Gov. Chris Christie may claim in places like New Hampshire and Iowa that he has tamed New Jersey’s public employee unions, but you wouldn’t have known it from the smile on the face of one union’s leader.
“We had a terrific week,” said Wendell Steinhauer, president of the New Jersey Education Association, as his union gathered yesterday for its annual convention in Atlantic City. “Nobody can ruin this week for me.”
The NJEA was all in for the Democrats this year. For the first time in recent memory, the union did not endorse a single Republican. But the union also insisted that it wasn’t party affiliation that mattered. “We would have liked to endorse a Republican,” said Ginger Gold Schnitzer, the NJEA’s head of government relations and director of the NJEA’s PAC.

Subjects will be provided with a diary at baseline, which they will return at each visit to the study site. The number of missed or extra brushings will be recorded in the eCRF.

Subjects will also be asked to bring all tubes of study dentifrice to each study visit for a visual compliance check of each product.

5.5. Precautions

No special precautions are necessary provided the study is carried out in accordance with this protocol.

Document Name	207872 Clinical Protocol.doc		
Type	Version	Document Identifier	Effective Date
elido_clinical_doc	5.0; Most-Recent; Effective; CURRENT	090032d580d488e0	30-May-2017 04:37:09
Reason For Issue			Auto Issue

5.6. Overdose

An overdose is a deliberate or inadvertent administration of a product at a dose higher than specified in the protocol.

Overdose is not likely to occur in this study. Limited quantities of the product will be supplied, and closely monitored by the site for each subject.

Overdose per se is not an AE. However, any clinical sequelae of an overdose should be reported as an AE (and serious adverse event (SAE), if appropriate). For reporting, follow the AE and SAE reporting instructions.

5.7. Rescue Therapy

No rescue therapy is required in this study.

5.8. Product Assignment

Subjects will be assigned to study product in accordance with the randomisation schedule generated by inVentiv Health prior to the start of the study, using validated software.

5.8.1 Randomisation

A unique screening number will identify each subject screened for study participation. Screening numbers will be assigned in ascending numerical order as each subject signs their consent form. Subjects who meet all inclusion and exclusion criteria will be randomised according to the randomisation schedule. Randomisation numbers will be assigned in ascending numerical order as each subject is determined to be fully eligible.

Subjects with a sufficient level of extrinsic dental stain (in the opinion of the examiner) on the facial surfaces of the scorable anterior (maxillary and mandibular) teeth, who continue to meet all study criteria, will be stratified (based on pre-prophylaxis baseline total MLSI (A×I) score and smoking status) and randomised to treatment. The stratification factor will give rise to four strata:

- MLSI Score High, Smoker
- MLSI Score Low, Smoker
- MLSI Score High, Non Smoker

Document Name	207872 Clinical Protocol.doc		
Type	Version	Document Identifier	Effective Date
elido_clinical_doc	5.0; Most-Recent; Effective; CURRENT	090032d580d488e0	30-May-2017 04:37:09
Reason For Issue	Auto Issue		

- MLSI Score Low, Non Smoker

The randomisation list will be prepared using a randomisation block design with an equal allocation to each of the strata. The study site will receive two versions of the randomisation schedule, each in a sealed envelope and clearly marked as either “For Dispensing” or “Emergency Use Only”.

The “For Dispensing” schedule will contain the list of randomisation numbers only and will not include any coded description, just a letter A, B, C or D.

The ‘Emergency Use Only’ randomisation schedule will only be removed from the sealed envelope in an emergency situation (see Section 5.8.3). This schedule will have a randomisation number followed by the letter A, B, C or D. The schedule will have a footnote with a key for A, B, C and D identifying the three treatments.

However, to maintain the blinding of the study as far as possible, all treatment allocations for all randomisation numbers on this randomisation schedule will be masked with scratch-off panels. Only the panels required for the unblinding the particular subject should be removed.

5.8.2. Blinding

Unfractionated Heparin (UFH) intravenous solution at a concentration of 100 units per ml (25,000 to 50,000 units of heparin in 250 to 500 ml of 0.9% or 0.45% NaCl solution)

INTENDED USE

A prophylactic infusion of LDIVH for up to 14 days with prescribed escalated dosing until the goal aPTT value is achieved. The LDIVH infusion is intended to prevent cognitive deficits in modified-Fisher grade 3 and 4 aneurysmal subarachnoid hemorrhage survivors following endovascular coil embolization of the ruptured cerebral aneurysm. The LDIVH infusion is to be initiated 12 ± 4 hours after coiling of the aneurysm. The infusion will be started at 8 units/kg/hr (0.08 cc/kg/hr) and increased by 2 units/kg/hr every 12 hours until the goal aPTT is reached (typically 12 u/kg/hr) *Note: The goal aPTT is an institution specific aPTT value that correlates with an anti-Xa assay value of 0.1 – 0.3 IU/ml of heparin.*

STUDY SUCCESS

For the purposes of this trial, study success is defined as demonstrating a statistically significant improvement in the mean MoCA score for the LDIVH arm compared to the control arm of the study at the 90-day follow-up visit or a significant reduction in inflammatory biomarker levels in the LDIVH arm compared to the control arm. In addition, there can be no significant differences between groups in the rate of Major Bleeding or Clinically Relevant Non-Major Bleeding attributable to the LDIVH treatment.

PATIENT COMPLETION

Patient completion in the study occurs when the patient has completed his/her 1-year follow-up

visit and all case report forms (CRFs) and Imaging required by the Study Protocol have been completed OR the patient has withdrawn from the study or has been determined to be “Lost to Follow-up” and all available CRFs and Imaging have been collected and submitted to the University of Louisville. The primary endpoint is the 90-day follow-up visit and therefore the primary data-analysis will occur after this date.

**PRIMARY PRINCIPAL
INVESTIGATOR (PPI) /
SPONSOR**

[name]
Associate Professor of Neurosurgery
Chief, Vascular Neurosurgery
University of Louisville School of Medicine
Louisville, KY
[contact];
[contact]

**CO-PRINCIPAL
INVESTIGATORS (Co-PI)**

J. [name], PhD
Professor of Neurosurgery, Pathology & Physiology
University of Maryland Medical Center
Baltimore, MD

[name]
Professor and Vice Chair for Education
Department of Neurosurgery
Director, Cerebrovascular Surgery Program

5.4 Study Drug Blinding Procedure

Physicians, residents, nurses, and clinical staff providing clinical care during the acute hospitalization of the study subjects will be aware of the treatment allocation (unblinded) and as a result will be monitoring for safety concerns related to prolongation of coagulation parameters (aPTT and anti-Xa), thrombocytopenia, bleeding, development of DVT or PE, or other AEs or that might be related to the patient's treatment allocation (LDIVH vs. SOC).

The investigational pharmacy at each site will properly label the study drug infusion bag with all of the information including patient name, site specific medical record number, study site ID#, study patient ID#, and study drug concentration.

“The reason the Republicans weren’t endorsed was that none of them stood up and voted for the five-seventh pension payment,” she said, referring to the proposed $3.1 billion payment of five-seventh of the state’s obligation. “The rubber met the road on the pension payment. This election for the NJEA was very much about one thing: It was about candidates keeping promises.”
There might be one thing that could ruin this week for union leaders:
The realization that there is no money to make the type of pension payments that would sustain the current benefit structure and electing (or re-electing) a bunch of innumerate panderers won’t make that $160 billion+ magically appear.